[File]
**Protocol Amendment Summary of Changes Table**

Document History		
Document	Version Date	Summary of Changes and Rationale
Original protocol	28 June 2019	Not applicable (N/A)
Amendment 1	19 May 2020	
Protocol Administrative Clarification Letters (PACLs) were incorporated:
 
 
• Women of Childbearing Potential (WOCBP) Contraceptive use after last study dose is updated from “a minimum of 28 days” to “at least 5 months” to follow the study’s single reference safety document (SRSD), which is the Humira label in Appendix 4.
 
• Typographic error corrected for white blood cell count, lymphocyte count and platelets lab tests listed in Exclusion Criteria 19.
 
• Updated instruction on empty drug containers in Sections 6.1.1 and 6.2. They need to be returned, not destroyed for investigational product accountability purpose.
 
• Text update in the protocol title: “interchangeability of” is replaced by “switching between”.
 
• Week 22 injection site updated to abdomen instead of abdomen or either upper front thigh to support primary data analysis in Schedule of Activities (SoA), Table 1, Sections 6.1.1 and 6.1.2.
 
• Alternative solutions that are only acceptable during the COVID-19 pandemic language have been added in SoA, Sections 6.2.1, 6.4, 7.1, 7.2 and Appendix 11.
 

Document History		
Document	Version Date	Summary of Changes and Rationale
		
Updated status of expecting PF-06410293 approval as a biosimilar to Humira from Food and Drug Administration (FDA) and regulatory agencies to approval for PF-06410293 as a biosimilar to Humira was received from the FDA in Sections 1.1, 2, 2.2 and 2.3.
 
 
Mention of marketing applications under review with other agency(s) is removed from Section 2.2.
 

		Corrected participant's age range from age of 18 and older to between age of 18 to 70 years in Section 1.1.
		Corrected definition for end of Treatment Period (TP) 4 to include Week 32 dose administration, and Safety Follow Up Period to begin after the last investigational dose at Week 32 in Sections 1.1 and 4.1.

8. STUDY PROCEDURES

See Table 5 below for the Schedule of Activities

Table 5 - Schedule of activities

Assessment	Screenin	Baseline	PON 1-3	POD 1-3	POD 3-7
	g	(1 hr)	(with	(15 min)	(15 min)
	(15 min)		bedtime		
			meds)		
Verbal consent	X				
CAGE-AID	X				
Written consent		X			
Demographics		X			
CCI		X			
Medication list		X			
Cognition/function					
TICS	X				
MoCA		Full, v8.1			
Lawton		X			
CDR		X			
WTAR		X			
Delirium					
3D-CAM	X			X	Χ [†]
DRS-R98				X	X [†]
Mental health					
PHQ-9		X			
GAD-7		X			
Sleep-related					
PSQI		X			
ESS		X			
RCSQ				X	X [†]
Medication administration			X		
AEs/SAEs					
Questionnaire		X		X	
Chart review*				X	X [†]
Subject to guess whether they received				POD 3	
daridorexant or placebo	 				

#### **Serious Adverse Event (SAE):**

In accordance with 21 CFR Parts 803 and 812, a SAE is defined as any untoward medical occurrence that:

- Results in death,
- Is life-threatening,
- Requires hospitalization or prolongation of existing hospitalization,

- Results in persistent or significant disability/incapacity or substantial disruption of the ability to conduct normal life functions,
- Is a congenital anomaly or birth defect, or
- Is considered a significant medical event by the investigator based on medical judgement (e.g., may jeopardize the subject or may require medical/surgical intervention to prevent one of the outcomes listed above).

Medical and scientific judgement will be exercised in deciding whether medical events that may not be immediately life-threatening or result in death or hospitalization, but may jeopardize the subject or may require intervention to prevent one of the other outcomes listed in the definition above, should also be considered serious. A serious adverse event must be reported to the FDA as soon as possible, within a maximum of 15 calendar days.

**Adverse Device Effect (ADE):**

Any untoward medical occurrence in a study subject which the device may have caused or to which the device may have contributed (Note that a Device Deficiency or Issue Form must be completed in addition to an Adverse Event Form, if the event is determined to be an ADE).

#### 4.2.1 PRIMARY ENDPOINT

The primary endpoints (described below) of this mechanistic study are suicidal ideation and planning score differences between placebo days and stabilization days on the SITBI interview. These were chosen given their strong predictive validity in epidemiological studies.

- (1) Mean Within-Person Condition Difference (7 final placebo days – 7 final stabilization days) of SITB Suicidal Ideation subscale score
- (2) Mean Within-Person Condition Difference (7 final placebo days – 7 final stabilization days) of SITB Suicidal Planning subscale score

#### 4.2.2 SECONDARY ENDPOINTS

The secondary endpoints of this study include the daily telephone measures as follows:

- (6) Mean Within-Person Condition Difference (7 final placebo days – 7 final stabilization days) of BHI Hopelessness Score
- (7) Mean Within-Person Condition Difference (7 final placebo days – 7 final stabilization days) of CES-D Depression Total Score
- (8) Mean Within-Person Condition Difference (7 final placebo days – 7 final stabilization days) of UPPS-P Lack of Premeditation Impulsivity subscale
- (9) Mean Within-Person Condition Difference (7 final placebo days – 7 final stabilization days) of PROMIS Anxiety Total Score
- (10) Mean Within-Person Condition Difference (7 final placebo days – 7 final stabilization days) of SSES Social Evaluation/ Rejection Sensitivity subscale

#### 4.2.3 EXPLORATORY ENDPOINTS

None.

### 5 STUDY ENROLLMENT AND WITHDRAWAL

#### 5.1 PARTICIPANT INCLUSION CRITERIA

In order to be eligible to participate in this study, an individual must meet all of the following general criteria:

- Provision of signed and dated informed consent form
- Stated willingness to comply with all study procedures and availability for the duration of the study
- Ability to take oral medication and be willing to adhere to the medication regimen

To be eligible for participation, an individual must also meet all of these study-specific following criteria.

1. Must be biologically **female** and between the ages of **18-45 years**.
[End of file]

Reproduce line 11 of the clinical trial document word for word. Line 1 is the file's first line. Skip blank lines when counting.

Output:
• Week 22 injection site updated to abdomen instead of abdomen or either upper front thigh to support primary data analysis in Schedule of Activities (SoA), Table 1, Sections 6.1.1 and 6.1.2.
 